Can Clicking Jaw Be Considered as A Symptom of TMD?

Can Clicking Jaw Be Considered as A Symptom of TMD?

Jan 01, 2022

Dental care should not be mistaken as medical protocols for caring for teeth only. Other aspects of your oral cavity deserve just as much dental care as your teeth. For instance, when was the last time you thought about jaw care? The jawbone is a crucial part of your oral cavity, and if it is problematic, it results in several other dental issues in your oral health.

Understanding the Difference Between TMJ and TMD

More often than not, you will hear people use TMJ and TMD interchangeably. While they may be referring to the same thing, the terms are different. TMJ refers to temporomandibular joint and TMD temporomandibular joint disorder. TMD is the term that should be used to refer to a problematic connective joint in your jawbone caused by various factors. The joint is called TMJ, and the disorder is TMD.

Symptoms to Watch Out for TMD

Your inability to seek dental care is often rooted in your ignorance regarding your dental issues. The more you can identify symptoms of dental problems, the easier it will be to seek treatment. Regarding TMD, the following are some of the common symptoms of the disorder:

  1. Clicking sounds in your jaw – you may hear strange noises when you move your jaw, say when chewing or speaking.
  2. Jaw lock – when you experience difficulty closing your mouth after opening it. Some patients’ mouths are stuck in the open mouth position when they laugh loudly or yawn.
  3. Jaw pain – that is not directly connected to an infection in your mouth. The pain is solely from the jawbone, especially when you chew or bite into hard foods like apples.
  4. Swollen cheek – can be on both sides or one side, depending on the location of TMD in your jawbone.
  5. Migraine headaches – since the TMJ connects the jawbone to the skull, TMD may result in persistent headaches.

Common Causes of TMD

There is no single cause of TMD. Patients get this disorder differently, with some of the common causes being:

  1. Arthritis – some types of arthritis can cause problems with the functionality of your jawbone.
  2. Broken or injured jaw – dental injuries can damage your jawbone by causing fractures and bruises or resulting in TMD.
  3. Bruxism – is a condition that occurs due to excessive grinding teeth. It is common among children and teenagers, often happening at night when they sleep.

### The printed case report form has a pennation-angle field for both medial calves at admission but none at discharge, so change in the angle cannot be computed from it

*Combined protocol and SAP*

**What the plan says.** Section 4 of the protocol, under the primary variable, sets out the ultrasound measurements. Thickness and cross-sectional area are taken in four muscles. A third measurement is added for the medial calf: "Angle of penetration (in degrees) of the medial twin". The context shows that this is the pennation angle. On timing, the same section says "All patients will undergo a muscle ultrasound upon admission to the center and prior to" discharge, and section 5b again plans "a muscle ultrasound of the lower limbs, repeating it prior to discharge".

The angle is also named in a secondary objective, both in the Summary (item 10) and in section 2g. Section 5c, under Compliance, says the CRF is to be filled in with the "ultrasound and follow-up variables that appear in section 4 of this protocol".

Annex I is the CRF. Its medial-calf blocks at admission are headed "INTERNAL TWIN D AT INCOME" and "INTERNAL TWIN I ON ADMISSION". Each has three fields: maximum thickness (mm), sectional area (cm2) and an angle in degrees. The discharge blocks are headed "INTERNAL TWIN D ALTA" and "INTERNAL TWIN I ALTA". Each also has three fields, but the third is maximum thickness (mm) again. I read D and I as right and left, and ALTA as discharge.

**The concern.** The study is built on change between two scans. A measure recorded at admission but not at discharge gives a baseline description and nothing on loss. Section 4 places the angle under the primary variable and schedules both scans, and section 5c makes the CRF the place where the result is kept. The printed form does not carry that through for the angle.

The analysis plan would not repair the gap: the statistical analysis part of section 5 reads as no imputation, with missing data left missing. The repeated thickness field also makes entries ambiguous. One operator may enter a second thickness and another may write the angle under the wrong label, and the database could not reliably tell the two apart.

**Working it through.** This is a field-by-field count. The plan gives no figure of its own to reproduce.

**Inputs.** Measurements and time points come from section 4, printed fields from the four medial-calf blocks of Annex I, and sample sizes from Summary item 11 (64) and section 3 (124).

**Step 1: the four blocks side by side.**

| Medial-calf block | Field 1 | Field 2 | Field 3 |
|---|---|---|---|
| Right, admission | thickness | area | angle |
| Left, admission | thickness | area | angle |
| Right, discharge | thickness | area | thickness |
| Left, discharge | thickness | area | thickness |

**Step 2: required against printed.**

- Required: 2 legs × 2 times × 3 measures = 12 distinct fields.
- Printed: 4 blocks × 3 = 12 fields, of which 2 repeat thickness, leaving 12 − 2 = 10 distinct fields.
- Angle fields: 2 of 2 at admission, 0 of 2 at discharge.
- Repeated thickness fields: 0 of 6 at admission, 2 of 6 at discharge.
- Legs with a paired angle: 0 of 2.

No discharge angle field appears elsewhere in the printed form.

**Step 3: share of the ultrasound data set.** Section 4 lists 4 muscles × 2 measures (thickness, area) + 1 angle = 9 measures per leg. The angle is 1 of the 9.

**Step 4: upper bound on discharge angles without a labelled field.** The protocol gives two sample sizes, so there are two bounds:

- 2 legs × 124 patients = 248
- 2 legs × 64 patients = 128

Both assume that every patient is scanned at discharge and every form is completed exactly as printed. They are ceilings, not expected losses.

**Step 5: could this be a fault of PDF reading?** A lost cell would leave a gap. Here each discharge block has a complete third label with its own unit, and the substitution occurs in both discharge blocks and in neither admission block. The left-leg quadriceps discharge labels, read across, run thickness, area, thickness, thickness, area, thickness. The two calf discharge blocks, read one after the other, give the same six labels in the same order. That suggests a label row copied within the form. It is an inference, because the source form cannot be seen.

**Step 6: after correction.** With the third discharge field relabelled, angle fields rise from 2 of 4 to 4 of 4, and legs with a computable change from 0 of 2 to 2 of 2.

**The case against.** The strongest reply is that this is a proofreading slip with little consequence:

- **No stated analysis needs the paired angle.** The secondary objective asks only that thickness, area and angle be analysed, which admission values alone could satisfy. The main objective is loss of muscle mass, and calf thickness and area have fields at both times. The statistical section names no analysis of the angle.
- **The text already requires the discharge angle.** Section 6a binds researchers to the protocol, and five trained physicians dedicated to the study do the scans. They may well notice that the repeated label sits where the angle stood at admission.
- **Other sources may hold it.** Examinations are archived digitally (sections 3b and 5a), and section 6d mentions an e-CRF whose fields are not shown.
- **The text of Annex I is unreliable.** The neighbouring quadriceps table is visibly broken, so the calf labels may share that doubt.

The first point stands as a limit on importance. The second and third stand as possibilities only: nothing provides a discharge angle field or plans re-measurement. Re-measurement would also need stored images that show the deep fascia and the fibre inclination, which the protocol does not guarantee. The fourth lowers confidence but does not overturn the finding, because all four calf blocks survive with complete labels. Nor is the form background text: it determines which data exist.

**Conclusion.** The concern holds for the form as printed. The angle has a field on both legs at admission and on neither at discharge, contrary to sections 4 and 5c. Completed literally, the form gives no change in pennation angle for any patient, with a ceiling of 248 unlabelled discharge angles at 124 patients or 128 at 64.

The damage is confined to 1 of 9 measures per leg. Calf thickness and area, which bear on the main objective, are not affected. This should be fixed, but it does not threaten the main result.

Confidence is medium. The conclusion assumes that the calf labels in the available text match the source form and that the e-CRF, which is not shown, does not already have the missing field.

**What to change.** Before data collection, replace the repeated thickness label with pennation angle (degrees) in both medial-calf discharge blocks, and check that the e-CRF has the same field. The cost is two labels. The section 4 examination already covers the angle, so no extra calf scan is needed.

4. Myofascial Pain Syndrome – occurs after repeated overuse of muscles or injuries. The disorder causes pain in some pressure points in your muscles, affecting other parts of your body that are seemingly unrelated to the injury.
  5. Dental malocclusions – orthodontics is vital in dentistry for realigning the jawbone and straightening teeth. Misaligned jaws can place a lot of pressure on your TMJ, causing a disorder with the connective joint.

Diagnosing TMD and Tips for Treatment

Diagnosis TMD is possible by analyzing the symptoms you have relative to the cause of your disorder. At Julian Center for Comprehensive Dentistry, we encounter many patients who think they have TMD, but their diagnostic results show other dental issues. For instance, going by jaw pain alone is not enough for a TMD specialist in Ellicott City to rule out all other dental problems and determine you have TMD.

Instead, it may take various tests, including face x-rays, to determine whether or not you have a problematic jaw joint. Afterward, your dentist in Ellicott City will start reviewing different treatments, including the following:

  1. Pain medication – like ibuprofen that helps counter swelling and pain.
  2. Physical therapy – your dentist may recommend some exercises to promote the proper functionality of your jawbone.
  3. Orthodontic treatment – you may need to wear braces for a few months to align your jawbone and lift the pressure constantly applied to the connective tissue due to an improper bite.
  4. Wearing night guards – are mouthpieces created to overcome bruxism when you sleep. It maintains space between your upper and lower teeth to reduce the effects of teeth grinding.
  5. Cold compressing – is something you can do at home to alleviate pain and counter facial swelling.

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